Puns include words that aren’t necessarily associated with each other but rely on the spelling or similar sound of the words to complete the joke. Since these factors don’t stay the same when the pun is translated, the joke no longer makes sense.

Joke

7. Don’t Use David Copperfield’s Allusions

If you ignore the fact that the heading directly above is a pun, you may also notice an example of an allusion.

Allusions are an indirect reference to something such as a person, event, book, character and other references that could be from the past and present.

What makes a reference ambiguous is often determined by the lack of explanation in the reference. The reader needs to already know the person, event or thing being referenced in order to understand the intended meaning of the sentence.

Sometimes they can’t be translated, but that’s beside the point. Many countries don’t share the same cultural significance to many subjects you could reference.

For example, there are many candy bars and desserts in the United States that are incredibly commonplace, but they can’t be purchased in other countries such as Twinkies, Lucky Charms, Jello or Peeps.

In North America, Hallowe’en is celebrated while in Australia and many other parts of the world, October 31st doesn’t hold any special significance.

If you do choose to include references on your site, be sure to consider them carefully.

Allusion

8. Be as Literal as You Can

So far, I have mentioned many kinds of writing you should avoid, but what should you add? Be as literal as you can with your choice of words without going overboard.

You don’t need to turn “They are wonderful human beings with big hearts,” into “They are wonderful homo sapiens with full-sized aortic pumps.”

It can be difficult to add flair to your writing when you need to be conscious of your word choice. But, you can still add some creativity in many ways outside of the text on the page including creating an eye-catching design and layout to your site and also including images or infographics.

Literal

9. Be Concise

Being as concise as possible not only improves your writing but tightening your sentences and removing any repetition also saves you money when you translate it. The reason being that translation costs are calculated by your word count.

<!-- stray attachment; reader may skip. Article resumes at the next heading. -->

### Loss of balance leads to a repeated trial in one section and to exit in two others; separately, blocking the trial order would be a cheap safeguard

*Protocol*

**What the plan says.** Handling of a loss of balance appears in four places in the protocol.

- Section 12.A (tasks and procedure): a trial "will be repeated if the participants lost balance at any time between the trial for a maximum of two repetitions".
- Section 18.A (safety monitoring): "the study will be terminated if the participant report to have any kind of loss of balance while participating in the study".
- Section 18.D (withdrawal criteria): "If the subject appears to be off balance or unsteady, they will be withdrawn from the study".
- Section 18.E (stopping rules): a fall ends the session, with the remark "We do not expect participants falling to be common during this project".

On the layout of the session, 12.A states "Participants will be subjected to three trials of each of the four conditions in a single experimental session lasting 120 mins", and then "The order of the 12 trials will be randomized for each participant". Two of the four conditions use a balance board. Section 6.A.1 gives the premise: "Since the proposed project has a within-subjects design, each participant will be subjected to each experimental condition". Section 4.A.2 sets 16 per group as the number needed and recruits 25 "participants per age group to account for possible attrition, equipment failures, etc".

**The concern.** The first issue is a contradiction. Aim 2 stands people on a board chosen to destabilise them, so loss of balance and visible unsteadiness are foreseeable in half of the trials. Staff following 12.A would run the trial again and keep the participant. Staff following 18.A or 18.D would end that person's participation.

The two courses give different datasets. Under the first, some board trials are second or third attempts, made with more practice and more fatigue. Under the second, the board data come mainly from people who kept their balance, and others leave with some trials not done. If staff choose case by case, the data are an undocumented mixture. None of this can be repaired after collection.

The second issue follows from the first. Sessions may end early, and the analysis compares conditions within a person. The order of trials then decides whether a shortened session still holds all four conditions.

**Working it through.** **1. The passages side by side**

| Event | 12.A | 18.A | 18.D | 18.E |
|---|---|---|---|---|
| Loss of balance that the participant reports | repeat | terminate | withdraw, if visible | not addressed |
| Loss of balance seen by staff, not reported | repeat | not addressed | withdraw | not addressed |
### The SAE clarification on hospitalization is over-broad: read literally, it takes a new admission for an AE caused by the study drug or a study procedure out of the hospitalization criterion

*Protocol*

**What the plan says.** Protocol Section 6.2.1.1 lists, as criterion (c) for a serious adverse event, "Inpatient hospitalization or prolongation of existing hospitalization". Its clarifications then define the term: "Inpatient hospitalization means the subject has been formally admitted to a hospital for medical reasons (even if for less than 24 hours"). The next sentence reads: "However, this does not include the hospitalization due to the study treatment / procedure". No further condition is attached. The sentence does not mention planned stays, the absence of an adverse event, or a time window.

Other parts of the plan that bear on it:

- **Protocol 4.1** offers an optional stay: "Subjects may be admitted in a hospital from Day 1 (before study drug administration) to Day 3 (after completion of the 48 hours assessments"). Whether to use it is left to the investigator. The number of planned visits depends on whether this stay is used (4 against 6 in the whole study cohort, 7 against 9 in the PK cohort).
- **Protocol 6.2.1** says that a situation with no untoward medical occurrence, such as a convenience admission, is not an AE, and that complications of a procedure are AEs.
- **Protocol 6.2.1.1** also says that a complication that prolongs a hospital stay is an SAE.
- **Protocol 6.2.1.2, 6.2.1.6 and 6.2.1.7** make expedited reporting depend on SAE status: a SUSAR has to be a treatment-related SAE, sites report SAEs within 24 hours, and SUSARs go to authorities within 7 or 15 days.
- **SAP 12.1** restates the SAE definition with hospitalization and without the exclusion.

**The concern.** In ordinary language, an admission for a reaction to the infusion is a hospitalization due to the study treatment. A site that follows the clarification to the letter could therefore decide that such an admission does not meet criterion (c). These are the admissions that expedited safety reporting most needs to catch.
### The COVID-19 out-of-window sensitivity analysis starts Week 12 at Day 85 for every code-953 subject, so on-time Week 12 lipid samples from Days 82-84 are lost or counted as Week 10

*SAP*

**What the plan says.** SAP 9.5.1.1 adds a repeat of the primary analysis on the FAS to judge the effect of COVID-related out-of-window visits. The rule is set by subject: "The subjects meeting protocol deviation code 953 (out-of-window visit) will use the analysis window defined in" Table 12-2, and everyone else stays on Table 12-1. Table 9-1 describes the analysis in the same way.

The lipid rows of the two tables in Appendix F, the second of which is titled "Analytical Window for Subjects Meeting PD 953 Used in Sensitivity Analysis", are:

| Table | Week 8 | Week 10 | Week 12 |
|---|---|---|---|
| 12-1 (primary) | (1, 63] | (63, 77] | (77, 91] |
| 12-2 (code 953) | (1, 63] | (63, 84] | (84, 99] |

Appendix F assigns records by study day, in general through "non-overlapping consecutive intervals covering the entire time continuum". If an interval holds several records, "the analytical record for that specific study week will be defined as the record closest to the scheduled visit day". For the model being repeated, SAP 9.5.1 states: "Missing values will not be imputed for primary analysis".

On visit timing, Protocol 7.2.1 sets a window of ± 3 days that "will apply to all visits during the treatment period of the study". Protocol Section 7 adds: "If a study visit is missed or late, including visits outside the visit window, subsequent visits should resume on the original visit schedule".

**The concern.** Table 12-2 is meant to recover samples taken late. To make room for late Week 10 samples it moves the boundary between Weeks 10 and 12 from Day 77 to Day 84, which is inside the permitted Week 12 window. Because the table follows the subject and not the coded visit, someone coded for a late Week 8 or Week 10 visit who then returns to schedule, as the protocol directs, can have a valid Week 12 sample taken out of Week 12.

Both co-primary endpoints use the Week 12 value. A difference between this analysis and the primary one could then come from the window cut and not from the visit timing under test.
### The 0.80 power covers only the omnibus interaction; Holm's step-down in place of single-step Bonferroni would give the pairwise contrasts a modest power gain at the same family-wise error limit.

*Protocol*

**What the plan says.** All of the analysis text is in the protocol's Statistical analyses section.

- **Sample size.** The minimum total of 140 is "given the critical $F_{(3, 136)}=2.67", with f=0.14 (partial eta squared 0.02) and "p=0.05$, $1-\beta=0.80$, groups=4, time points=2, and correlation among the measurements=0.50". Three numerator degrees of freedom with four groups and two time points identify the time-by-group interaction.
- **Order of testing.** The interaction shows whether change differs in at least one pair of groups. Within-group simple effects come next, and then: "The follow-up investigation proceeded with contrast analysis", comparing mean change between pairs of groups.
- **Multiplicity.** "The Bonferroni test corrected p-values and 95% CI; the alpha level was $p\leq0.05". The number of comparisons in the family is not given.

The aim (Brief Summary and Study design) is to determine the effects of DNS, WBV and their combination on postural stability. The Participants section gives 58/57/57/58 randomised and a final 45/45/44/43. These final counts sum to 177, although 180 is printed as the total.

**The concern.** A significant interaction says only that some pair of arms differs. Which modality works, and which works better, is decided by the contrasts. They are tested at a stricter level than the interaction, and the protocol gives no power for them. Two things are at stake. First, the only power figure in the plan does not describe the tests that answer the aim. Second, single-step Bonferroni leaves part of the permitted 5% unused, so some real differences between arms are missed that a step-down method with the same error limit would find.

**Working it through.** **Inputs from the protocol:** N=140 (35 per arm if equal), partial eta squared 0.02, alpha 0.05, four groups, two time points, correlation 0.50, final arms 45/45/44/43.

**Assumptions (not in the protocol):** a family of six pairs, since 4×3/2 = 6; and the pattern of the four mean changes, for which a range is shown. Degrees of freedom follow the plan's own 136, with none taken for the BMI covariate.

The less you have to translate, the more money you save.

For details on how to write concisely, check out 25 Ways to Tighten Your Writing and Write Tight(er).

Concise

10. Get a Professional Translation

Getting a professional translation can not only speed up the process, but it also provides a lot more accuracy.

While this list can be helpful, getting a professional translation can ensure mistakes and misunderstandings aren’t a factor.

Instead of leaving your site and your business up to chance by automatically translating your content, you can get an expert translation from Weglot and keep your meaningful message fully intact.

Wrapping Up

Editing your content can help it keep its converting power once it’s translated, but there are many common parts of your writing style that may not translate well. With these tips, you can edit your content for clarity, so it’s ready to be translated and read by people all around the world.

As an exercise, you can try editing this article and see how well you do at spotting words and phrases that should be changed before it’s translated.

Do you use any of the concepts mentioned above on your site? Are your headings also peculiarly “punny?” Have I missed any tips that you would be remiss if you didn’t mention them? Share your experience in the comments below.

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A copywriter, web developer, copy editor, consultant and course instructor for The Academy, Jenni McKinnon has spent over 17 years developing websites. A WordPress nerd, she names her test sites after references from The Simpsons.
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Jenni McKinnon

A copywriter, web developer, copy editor, consultant and course instructor for The Academy, Jenni McKinnon has spent over 17 years developing websites. A WordPress nerd, she names her test sites after references from The Simpsons.